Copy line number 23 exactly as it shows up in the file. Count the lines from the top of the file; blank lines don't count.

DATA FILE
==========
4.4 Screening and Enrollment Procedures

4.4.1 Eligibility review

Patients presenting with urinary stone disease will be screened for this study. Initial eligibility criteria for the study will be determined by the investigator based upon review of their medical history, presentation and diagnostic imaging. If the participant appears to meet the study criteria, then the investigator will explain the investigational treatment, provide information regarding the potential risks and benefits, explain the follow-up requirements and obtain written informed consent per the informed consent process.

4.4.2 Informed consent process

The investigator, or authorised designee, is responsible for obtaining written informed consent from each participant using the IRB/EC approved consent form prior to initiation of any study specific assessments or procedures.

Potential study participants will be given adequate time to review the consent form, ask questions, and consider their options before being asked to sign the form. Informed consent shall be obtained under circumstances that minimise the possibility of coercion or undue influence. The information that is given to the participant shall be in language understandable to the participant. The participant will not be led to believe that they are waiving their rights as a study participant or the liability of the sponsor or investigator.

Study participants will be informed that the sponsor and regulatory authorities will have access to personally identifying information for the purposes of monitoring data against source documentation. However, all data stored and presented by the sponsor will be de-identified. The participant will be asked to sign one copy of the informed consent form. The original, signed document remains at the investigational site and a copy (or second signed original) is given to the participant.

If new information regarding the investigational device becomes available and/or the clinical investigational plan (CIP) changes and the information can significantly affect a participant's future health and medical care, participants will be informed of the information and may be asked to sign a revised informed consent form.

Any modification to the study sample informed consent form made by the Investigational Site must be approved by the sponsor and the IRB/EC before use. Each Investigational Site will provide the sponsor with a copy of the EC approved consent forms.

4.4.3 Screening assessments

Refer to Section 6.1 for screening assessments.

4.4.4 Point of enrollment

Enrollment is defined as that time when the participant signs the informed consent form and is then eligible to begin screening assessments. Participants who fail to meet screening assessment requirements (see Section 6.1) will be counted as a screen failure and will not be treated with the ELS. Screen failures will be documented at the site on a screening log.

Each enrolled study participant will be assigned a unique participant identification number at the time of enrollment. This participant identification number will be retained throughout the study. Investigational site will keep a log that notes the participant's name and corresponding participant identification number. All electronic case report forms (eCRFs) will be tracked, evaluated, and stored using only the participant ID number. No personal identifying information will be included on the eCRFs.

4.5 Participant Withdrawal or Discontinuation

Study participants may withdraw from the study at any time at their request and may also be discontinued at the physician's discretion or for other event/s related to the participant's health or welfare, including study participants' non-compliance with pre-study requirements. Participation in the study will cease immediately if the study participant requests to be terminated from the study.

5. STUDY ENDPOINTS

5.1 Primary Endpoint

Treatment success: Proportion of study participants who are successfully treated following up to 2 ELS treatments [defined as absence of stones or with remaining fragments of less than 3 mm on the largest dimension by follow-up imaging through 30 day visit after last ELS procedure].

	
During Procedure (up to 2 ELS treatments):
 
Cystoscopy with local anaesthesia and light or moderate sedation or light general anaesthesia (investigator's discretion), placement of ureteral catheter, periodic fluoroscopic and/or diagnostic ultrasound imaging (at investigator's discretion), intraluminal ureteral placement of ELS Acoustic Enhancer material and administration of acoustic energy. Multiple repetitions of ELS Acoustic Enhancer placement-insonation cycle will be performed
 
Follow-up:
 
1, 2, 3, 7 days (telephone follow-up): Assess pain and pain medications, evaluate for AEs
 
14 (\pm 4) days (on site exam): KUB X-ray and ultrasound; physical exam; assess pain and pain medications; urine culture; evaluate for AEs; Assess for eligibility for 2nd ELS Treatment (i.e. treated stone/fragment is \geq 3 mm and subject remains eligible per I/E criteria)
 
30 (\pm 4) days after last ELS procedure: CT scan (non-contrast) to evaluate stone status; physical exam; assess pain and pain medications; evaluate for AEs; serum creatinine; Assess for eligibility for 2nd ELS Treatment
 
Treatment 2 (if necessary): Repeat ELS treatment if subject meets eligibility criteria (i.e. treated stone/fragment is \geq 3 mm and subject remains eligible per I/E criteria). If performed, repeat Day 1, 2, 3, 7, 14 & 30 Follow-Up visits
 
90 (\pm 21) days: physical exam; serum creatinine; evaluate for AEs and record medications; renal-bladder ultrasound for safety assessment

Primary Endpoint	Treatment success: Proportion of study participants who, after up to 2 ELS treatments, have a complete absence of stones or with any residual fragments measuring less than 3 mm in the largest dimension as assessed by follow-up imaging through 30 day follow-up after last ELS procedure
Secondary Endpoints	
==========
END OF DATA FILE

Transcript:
1, 2, 3, 7 days (telephone follow-up): Assess pain and pain medications, evaluate for AEs
 